The Angel Must Hang: Herman Melville’s Billy Budd, and Peter Ustinov’s film interpretation of it

Envy and malice are offended by the beauty of innocence

by Daniel Garrett Volume 20, Issue 3 / March 2016 11 minutes (2554 words)

Billy Budd by Peter Ustinov (film)
Allied Artists, 1962

Billy Budd, Sailor by Herman Melville (novella)
Oxford World Classics, 1998

Some of the images in Peter Ustinov’s film of Herman Melville’s Billy Budd, Sailor carry story and suggestion, from the very beginning: In the opening scene, after each actor speaks the name of his onscreen character as his own personal name is seen in the credits, there is a quick shot of an African statue with a chain on each wrist: do the chains indicate slavery or freedom on this merchant ship named Rights-of-Man? Are dignity and liberty recognized for Englishmen but not Africans? Is freedom imperfect, incomplete? The ship on which the men sail is an English ship, from which the likable sailor Billy Budd is drafted onto a navel ship, manned by Captain Vere and his master-at-arms John Claggart. There, on the Bellipotent, one of the men is hostile to Billy Budd and fights him: it is a kind of standing boxing-wrestling match in which the fighting men hold each other close in a strangling move, face to face, chest to chest, crotch to crotch, so that the violence between the men has an erotic dimension. When, later, master-at-arms John Claggart has a man whipped as punishment—the other sailors are not sure of the reason. Billy looks at Claggart as if questioning the master-at-arms’ decision and Claggart stares back. The mutual engagement of their eyes is noticed by Captain Edward Vere. The look between Billy and Claggart could mean attraction or repulsion. It is good storytelling. The Allied Artists film, inspired by Melville’s text, and a play by Robert Chapman and Louis Coxe, was written for the cinema by director-producer Peter Ustinov and DeWitt Bodeen. Sir Peter Ustinov (1921-2004), an artist in different fields, an intellectual and diplomat, gave further life to Melville’s work without losing integrity.

Herman Melville’s novella Billy Budd, Sailor is a great work; and it contains at its core a conflict of both nature and principle. Its central characters are the sailor Billy Budd, the master-at-arms John Claggart, and the ship’s Captain Vere. Billy Budd is an affable and innocent but capable sailor, much liked by almost all those he knows, but for John Claggart, whose malice toward the handsome sailor blooms: John Claggart’s nature recognizes that of Billy Budd and recoils. Billy Budd had been perceived as a peacemaker by the captain of the merchant vessel Rights-of-Man on which Budd had worked, before being impressed into service during wartime by Vere’s British naval ship. The English are fighting a war with the French, a Napoleonic war; and there are not enough sailors—thus Billy is drafted and no questions are asked about the older, smart but suspect Claggart. (There was both mutiny and the fear of mutiny in the British navy.) Herman Melville suggests that Claggart has a natural depravity; and dislikes Billy Budd for the younger man’s harmlessness: thus Claggart develops a hateful passion for the young man. Claggart invents a story about Billy’s mutinous behavior; and that leads to the fulfillment of each man’s fate, to tragedy. It is a strange and haunting story; and yet one reads it and finds resonances in one’s own experience and observations. Who has not been reviled, without justice or understanding? Certainly, each of us has seen the instinctive conflict of two very different natures. Melville’s story contains transcendent insight; and the actor and director Peter Ustinov made a great and vivid black-and-white film of the book in the early 1960s, a film starring Ustinov (Captain Vere), Terence Stamp (Billy Budd), and Robert Ryan (John Claggart).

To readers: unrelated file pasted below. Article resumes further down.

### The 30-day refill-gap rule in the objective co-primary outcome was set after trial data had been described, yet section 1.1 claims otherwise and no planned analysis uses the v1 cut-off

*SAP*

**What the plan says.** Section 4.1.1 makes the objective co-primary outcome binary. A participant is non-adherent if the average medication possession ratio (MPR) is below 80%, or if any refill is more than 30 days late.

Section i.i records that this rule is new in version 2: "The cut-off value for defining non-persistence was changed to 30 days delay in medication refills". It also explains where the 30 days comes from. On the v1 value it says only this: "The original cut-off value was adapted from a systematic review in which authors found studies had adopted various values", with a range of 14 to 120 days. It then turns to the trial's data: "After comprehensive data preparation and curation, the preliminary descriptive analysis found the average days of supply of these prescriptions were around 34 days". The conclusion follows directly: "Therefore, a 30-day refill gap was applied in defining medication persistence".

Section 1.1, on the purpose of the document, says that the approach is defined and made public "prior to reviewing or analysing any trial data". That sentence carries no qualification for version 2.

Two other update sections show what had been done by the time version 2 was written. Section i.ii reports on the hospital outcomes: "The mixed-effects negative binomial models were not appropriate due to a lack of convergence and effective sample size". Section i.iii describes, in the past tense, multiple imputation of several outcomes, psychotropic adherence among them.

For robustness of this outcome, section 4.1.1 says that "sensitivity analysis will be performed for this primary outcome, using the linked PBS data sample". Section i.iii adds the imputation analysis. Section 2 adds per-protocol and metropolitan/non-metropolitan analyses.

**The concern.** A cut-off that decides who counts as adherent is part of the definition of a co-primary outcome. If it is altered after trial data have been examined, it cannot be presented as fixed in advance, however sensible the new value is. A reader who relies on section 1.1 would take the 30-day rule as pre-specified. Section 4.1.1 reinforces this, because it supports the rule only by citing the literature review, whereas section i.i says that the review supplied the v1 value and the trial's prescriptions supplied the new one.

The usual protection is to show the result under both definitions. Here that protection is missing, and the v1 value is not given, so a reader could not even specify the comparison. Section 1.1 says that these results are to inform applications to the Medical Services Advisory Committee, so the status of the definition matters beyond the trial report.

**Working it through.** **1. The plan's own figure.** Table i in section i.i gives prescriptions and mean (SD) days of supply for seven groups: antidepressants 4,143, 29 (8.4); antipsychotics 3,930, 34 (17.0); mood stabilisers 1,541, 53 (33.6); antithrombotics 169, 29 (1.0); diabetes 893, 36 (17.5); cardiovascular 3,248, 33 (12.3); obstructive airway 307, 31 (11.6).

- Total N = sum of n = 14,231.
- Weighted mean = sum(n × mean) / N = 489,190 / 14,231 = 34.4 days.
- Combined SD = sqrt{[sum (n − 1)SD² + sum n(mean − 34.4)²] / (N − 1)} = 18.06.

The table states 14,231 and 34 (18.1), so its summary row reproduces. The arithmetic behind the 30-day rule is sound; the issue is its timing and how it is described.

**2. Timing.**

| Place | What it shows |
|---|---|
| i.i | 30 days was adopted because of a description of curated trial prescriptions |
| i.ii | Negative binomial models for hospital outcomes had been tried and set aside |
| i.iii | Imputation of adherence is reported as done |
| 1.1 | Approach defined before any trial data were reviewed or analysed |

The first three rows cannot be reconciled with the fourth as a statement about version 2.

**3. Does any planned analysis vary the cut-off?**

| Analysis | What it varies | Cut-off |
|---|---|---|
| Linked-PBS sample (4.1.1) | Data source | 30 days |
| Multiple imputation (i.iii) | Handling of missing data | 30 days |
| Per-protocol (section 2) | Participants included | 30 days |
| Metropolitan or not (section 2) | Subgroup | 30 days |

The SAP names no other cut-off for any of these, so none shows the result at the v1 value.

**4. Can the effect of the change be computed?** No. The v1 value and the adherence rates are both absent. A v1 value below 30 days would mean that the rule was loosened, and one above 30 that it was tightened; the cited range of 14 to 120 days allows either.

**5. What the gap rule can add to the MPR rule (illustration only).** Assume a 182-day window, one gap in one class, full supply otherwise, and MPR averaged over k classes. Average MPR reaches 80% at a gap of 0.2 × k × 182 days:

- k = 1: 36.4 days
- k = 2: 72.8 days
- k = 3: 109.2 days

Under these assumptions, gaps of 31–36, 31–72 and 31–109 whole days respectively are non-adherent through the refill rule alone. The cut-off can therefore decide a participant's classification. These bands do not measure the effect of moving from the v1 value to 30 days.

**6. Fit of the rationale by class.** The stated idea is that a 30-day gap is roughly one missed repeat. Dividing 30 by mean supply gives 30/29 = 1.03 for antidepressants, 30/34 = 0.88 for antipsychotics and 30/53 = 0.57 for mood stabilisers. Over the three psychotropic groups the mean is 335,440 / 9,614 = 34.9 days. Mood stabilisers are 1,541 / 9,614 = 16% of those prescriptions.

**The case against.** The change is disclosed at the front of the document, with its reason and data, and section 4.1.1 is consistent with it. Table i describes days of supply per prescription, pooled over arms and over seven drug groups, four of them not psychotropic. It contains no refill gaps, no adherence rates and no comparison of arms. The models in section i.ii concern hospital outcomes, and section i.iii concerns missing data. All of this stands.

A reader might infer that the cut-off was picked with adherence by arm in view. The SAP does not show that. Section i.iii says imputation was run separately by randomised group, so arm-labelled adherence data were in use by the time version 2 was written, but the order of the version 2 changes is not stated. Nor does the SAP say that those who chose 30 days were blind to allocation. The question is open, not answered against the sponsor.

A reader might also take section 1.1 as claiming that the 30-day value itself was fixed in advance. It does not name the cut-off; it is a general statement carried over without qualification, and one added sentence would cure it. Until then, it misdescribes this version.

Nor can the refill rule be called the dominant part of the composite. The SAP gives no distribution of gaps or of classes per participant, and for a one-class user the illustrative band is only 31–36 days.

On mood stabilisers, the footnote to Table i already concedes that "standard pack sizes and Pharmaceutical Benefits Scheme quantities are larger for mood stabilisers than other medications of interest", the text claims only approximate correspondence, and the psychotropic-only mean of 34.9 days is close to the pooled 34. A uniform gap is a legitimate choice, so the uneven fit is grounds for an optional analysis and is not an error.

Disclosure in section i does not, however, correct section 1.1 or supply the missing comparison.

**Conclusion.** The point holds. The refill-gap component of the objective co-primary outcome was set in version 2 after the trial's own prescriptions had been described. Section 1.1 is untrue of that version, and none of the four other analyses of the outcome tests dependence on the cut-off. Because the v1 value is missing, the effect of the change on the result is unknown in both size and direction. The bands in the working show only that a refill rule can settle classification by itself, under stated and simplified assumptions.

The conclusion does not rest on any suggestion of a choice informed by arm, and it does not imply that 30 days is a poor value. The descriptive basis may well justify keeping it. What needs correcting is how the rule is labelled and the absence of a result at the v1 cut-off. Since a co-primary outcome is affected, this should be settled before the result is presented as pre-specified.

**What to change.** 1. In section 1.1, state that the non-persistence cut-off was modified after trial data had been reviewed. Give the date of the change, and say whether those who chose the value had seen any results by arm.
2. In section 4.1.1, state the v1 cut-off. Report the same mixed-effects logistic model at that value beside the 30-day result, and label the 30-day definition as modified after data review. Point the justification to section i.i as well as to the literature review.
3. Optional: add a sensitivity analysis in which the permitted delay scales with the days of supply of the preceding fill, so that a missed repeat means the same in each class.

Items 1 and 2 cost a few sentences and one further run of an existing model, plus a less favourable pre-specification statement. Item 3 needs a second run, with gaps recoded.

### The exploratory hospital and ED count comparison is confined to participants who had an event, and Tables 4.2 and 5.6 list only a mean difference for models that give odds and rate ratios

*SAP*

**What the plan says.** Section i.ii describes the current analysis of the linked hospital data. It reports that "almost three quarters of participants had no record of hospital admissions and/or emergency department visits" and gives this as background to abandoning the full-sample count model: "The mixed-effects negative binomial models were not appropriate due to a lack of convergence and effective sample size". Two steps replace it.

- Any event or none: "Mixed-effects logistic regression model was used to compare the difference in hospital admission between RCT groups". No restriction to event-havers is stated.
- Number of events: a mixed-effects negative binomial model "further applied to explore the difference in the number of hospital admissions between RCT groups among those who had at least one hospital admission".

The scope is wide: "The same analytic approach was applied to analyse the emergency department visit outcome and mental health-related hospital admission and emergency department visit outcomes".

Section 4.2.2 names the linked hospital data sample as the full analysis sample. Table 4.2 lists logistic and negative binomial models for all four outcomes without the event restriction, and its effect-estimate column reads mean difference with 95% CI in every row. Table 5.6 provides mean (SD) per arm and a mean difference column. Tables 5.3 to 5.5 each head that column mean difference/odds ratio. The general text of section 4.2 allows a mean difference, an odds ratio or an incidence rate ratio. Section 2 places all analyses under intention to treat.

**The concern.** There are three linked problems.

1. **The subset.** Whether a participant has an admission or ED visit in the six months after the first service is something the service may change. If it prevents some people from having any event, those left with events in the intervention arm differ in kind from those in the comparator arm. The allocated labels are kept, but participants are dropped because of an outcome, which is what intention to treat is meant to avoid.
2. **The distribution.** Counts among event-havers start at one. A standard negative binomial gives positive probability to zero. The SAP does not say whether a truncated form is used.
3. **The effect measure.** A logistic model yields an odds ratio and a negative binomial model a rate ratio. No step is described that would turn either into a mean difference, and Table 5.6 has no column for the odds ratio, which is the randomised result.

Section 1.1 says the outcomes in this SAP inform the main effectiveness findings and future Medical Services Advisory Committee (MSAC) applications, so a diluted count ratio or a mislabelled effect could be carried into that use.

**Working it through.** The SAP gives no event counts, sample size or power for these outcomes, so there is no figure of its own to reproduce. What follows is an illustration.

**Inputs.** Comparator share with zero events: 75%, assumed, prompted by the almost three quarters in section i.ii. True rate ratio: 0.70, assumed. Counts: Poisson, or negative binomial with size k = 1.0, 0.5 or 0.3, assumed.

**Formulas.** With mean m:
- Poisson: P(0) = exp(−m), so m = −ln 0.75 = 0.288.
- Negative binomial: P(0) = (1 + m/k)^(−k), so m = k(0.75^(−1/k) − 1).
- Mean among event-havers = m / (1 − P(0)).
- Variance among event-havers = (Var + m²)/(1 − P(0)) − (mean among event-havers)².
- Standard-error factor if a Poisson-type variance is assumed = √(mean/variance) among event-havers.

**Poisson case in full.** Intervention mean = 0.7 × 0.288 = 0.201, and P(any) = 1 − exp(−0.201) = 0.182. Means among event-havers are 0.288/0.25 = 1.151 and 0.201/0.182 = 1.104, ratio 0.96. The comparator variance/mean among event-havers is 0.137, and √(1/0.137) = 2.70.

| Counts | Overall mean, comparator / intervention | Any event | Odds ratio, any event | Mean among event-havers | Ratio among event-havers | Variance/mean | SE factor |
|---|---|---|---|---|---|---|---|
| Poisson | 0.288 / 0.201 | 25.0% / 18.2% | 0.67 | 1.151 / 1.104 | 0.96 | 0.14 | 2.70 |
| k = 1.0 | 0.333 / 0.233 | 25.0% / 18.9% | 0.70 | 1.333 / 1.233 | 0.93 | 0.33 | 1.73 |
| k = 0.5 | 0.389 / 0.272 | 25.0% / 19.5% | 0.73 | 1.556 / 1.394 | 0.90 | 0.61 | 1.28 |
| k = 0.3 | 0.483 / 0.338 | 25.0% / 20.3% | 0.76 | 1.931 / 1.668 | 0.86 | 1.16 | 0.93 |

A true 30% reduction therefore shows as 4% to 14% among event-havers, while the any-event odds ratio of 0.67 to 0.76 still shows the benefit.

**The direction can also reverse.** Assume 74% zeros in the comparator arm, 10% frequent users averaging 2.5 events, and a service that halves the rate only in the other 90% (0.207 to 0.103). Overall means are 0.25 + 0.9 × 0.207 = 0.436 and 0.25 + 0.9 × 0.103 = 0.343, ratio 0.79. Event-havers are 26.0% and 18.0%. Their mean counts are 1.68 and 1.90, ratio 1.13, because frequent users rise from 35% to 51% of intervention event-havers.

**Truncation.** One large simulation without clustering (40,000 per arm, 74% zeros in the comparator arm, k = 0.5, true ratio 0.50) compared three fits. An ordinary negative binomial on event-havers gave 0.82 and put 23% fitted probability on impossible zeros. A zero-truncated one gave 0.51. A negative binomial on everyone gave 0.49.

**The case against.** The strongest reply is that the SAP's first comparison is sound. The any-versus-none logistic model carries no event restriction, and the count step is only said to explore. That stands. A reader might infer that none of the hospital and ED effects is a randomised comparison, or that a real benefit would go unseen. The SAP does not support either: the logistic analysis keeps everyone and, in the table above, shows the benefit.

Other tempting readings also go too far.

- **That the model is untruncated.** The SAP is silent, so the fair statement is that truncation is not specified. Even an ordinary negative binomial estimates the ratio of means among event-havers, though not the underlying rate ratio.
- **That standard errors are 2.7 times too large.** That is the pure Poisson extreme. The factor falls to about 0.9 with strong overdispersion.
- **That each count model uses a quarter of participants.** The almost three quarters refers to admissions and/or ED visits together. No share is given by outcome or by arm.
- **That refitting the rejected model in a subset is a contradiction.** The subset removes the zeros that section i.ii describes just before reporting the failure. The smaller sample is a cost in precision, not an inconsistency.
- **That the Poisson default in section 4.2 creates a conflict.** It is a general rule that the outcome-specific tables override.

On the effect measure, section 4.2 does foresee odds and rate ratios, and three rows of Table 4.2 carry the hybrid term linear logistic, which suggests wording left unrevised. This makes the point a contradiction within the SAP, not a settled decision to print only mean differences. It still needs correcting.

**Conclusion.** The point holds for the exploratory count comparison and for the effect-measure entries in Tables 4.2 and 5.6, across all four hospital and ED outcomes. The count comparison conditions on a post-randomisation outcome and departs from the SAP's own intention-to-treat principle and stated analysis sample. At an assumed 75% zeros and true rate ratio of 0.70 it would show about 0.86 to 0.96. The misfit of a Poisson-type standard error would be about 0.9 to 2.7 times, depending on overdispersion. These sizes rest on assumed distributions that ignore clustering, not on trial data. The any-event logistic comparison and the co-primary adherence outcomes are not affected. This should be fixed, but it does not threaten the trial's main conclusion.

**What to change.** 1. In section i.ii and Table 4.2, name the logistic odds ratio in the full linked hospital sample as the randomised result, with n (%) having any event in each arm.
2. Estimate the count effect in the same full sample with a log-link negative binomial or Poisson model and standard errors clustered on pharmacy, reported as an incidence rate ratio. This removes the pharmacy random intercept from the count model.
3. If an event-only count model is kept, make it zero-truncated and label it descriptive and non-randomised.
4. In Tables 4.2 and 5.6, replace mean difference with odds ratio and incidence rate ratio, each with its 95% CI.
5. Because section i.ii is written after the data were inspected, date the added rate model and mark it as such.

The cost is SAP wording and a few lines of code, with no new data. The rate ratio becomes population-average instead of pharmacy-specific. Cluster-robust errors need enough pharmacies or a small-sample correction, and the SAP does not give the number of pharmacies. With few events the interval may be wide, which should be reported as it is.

Herman Melville, the creator of Billy Budd and Moby Dick, one of America’s greatest and most visionary writers, died in obscurity, after working as a New York customs inspector. The New York-born Herman Melville (1819-91) was a cabin boy on a vessel going to England in 1837, and taught school upon coming back to the United States. The sea called to him again, and he took a South Seas trip on a whaling ship in 1841, but deserted in the Marquesas Islands, where he lived among cannibals (did Melville acquired new culinary tastes there?); then Melville left on an Australian trade ship to Tahiti, where he was imprisoned before working as an agricultural laborer. Melville became a sailor in the American navy in 1843—on a ship named the United States; and after his discharge, he began to write of his adventures. Herman Melville’s early work—including the novels Typee (1846) and Redburn (1849)—was popular, but his great masterpiece Moby Dick (1851), about the quest for revenge against nature, was not popular, nor was Pierre (1852). Billy Budd was the last thing that Melville wrote, before he died. It was decades after Melville’s death before Moby Dick was appreciated and Melville acclaimed.